Lallemand’s L’Abaque Triomphe is shown below (a high-resolution version is also available). It provides a graphical means (an abaque) for calculating the magnetic deviation of the ship Le Triomphe for a given compass course and location on Earth using equations developed by Archibald Smith in 1843. The magnetic deviation essay mentioned above provides the background and analysis of these equations (where the mathematical derivation is given by a hyperlink in the online version of the essay and in the Appendix of the PDF version hyperlinked at the end of the webpage).
The magnetic deviation equations use both non-bold and bold variables A, B, C, D and E, as well as measured magnetic parameters of the ship. Here the angle ξ′ is the compass course, or the angle from north indicated by the compass needle, and δ is the magnetic deviation, or the angle correction to be applied to the compass course to counteract the effects of magnetic deviation.
where at a given location of the ship,
and A, D, E, λ, c, P, f and Q are parameters deduced for a particular ship. These formulas assume a magnetic deviation of less than about 20° in order that B and C can be expressed as simple arcsine functions, and so a certain amount of correction for magnetic deviation may be needed in the binnacle holding the compass. Also, the heeling of the ship, i.e., the leaning of the ship due to wind as well as transient rolling and pitching of the ship, is not taken into account in these equations.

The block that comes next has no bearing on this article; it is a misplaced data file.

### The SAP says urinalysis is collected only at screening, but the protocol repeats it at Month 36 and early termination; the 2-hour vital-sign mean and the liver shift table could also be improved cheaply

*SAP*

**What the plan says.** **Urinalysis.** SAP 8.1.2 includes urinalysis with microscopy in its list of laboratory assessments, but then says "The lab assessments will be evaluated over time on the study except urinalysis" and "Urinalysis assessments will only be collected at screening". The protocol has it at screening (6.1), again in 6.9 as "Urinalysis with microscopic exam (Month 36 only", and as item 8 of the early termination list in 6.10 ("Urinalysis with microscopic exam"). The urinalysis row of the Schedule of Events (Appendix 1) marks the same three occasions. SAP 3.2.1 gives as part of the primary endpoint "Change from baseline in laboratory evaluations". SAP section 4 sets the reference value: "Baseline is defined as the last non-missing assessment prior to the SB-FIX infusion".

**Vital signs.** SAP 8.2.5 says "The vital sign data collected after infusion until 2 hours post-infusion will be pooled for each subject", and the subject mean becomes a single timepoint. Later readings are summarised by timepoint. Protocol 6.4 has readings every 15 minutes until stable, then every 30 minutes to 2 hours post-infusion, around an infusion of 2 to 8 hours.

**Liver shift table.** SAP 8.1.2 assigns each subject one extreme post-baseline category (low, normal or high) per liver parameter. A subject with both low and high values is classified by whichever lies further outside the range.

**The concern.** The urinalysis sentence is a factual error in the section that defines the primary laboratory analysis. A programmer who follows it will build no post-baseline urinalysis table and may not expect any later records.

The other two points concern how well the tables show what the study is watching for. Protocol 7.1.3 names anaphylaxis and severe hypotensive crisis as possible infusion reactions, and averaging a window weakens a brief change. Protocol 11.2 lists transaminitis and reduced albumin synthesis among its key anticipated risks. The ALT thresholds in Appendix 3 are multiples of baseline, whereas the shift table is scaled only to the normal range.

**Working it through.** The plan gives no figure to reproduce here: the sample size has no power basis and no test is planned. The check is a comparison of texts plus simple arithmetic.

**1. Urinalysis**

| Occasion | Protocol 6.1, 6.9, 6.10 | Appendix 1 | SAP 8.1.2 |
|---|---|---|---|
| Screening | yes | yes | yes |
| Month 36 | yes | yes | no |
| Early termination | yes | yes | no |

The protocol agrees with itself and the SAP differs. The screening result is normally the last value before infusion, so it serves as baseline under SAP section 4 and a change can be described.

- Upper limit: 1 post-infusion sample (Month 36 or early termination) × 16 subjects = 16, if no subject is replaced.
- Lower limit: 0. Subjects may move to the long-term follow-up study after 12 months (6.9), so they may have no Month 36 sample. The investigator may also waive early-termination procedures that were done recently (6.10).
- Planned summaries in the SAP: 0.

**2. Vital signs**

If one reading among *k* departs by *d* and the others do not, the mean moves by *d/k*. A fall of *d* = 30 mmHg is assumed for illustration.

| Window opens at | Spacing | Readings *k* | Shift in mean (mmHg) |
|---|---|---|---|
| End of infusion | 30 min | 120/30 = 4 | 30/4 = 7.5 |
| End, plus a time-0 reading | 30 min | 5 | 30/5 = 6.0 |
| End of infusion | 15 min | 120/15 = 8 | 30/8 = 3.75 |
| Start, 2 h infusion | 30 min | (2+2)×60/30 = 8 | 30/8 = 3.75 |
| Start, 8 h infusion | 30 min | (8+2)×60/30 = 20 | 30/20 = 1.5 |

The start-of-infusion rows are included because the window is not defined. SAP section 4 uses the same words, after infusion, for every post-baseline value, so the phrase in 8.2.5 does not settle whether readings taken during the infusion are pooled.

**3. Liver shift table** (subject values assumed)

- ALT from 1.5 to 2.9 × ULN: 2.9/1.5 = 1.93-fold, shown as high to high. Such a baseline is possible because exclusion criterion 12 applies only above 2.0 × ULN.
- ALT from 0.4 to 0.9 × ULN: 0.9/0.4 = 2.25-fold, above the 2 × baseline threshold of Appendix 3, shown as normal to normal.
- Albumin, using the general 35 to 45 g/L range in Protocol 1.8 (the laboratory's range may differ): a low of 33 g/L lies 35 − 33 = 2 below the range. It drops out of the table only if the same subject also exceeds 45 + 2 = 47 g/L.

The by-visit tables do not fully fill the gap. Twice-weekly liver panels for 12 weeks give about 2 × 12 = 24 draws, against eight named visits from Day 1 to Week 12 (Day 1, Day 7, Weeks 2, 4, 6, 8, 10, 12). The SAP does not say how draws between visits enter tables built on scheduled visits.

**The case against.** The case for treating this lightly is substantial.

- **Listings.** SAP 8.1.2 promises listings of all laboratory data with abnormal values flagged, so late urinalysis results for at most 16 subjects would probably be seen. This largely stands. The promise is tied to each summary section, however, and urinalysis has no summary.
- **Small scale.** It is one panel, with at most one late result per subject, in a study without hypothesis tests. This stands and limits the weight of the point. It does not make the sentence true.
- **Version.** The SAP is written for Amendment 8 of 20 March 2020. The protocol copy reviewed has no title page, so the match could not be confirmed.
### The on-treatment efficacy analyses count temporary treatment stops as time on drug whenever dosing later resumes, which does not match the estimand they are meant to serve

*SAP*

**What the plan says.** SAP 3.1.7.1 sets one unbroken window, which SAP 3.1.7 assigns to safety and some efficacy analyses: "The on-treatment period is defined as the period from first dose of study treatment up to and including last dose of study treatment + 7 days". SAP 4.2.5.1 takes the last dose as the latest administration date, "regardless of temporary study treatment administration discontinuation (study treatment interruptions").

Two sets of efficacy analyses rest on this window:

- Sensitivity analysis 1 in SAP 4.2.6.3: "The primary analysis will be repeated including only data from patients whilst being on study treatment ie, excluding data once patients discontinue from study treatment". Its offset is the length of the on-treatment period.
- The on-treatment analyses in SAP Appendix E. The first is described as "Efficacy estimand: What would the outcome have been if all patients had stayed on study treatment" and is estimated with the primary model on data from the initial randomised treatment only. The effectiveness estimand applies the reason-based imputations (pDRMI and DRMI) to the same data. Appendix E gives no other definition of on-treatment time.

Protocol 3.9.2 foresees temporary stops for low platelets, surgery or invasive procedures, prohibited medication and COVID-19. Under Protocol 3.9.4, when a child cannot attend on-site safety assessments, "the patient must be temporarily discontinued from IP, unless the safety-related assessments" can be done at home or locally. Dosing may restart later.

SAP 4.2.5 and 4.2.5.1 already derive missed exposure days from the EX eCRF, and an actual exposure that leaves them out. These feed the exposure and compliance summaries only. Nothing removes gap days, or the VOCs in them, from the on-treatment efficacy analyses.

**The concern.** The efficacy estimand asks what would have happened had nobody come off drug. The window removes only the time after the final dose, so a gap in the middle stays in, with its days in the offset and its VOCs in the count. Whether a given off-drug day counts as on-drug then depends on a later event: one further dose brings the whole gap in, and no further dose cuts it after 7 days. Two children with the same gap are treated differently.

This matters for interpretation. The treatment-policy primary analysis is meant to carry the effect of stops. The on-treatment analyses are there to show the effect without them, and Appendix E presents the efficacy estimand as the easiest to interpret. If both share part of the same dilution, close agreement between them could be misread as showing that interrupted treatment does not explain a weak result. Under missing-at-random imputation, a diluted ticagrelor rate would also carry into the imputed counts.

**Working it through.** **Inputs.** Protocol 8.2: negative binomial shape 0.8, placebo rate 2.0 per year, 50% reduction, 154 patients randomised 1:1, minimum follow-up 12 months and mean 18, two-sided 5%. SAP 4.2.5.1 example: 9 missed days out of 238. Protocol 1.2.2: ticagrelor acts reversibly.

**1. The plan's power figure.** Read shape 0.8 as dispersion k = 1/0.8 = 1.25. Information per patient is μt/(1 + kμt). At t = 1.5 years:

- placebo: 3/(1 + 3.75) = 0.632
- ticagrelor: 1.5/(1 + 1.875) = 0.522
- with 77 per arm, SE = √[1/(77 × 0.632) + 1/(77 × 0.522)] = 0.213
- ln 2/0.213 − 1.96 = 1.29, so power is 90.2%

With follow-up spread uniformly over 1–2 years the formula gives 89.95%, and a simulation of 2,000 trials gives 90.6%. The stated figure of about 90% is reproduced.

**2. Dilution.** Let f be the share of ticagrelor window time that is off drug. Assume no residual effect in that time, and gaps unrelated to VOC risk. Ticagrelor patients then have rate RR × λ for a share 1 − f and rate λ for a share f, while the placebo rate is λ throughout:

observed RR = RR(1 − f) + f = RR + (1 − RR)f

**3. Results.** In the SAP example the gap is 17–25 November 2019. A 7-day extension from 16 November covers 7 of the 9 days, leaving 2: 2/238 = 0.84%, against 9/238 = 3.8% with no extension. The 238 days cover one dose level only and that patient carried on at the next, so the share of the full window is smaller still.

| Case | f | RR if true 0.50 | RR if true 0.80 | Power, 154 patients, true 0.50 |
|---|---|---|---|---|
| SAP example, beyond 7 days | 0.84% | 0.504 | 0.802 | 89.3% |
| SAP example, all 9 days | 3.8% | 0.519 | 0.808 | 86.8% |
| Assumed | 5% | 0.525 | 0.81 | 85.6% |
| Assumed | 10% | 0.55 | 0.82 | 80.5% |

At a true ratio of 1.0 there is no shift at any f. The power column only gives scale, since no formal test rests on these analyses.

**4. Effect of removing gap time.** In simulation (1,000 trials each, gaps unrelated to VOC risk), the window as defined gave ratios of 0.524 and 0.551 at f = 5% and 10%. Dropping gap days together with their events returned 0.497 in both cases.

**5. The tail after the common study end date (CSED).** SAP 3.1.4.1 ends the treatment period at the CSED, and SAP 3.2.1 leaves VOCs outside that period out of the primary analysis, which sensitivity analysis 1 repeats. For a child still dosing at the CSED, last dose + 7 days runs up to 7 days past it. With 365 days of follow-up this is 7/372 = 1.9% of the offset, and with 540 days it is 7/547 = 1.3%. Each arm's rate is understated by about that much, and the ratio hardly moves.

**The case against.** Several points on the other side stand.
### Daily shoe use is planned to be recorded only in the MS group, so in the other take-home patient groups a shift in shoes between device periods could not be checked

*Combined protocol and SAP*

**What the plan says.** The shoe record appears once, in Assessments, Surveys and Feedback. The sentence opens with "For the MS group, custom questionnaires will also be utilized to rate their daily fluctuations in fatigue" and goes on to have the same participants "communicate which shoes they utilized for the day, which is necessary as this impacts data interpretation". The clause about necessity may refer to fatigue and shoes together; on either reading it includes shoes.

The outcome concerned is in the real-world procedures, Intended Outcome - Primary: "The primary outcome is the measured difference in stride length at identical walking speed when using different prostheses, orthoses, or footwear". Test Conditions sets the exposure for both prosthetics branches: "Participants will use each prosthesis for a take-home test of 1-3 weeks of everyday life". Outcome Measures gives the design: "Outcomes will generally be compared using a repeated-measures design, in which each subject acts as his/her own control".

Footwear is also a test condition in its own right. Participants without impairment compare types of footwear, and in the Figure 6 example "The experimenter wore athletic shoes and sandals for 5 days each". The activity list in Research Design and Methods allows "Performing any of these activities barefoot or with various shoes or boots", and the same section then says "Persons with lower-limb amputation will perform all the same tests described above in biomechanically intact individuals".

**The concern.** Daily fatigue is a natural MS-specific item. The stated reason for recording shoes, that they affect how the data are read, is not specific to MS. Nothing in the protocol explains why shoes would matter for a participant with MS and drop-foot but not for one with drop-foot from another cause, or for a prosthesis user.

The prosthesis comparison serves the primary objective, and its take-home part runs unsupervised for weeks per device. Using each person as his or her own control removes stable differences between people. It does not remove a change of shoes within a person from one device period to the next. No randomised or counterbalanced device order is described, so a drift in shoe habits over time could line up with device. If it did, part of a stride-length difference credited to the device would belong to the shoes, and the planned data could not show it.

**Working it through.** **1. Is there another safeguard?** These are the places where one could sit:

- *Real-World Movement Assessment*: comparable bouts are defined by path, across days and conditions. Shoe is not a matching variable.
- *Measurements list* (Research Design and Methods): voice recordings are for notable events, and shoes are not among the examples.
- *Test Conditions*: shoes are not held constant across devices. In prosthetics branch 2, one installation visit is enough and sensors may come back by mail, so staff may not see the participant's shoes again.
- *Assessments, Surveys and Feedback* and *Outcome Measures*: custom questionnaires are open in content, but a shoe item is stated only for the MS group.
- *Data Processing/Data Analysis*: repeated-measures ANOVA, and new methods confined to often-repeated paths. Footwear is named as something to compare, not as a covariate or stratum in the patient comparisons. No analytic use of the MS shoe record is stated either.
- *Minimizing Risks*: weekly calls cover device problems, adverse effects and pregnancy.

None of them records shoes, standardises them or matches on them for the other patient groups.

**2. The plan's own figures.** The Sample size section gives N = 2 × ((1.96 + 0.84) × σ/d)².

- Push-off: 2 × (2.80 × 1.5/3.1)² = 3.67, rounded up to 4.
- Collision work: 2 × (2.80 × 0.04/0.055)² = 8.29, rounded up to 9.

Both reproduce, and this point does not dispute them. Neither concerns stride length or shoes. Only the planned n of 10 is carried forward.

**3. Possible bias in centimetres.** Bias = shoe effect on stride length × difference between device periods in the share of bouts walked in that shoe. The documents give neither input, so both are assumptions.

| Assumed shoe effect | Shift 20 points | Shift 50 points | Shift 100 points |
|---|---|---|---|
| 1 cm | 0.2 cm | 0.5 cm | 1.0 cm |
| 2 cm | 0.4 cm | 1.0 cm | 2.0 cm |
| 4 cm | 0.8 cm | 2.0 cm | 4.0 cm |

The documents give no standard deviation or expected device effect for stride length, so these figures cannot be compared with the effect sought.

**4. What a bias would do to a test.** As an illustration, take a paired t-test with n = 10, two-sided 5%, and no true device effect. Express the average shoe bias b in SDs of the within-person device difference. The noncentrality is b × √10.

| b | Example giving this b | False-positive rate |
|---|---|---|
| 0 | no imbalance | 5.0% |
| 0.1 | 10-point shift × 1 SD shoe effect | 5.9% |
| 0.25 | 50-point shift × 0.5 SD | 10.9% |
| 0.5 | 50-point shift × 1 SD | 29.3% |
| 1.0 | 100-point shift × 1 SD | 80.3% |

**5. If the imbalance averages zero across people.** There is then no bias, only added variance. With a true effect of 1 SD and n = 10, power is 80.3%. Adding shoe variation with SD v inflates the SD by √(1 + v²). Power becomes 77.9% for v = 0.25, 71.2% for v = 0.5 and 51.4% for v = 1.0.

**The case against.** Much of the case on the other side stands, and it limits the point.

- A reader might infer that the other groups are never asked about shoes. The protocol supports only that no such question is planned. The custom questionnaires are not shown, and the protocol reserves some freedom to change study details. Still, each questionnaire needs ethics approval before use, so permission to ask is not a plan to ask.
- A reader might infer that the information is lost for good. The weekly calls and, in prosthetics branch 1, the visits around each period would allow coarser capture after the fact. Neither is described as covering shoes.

Now the equations for magnetic deviation are provided along the top of Lallemand’s chart, along with the measured values of the ship magnetic parameters. The coefficients in bold in the equations are represented on the chart in their more traditional German Blackletter (Fraktur) font. Also, the term “ctg θ” on the chart should be understood as “c tan(θ)” and “ftg θ” should be understood as “f tan(θ)”.
You can see that there is a mistake in the printed formulas on the chart—the terms in the inner parentheses in B and C should be divided, not multiplied. With D given as 6°45′, the value of ½ sin D is relatively small (about 0.06), and the error has a quite small effect on the overall result. It is not clear whether these incorrect formulas were used in designing the chart or whether they are due to an error on the part of the letterer or printer. As I will discuss a bit later, I performed quite a few tests of the accuracy of this chart based on a model of the Earth’s magnetic field at that time; from those tests it appears that the chart design itself was based on the incorrect formulas, but the differences in the results are small and the inherent inaccuracies in the chart and model make the distinction difficult.
Using Lallemand’s Chart
Directions for the use of the L’Abaque Triomphe are provided along the bottom of the chart, and there is even an example in dashed lines worked out on the chart itself.
Let’s follow the dashed line example marked on the chart highlighted in the figure below. The ship Le Triomphe is located at latitude 42°N and longitude 20°W and has a compass heading (or compass course) of 41.5° (read clockwise from North).
Step 1: The navigator locates the lat/long point on the map along the left side, moves from this position horizontally to the radial line pointing to the 41.5° course along the top, and marks this point.
Step 2: The same lat/long position is found in the upper map on the right side and followed along the guide lines to the line pointing again to the 41.5° course along the edge, marking that point.
Step 3: A transparent or translucent overlay about the size of the paper and marked with a hexagon as shown in lower right of the figure is aligned square to the page with two of its radial arms crossing the two marked points from Steps 1 and 2. The Appendix of this essay contains a printable hexagonal overlay for use with the charts in this essay.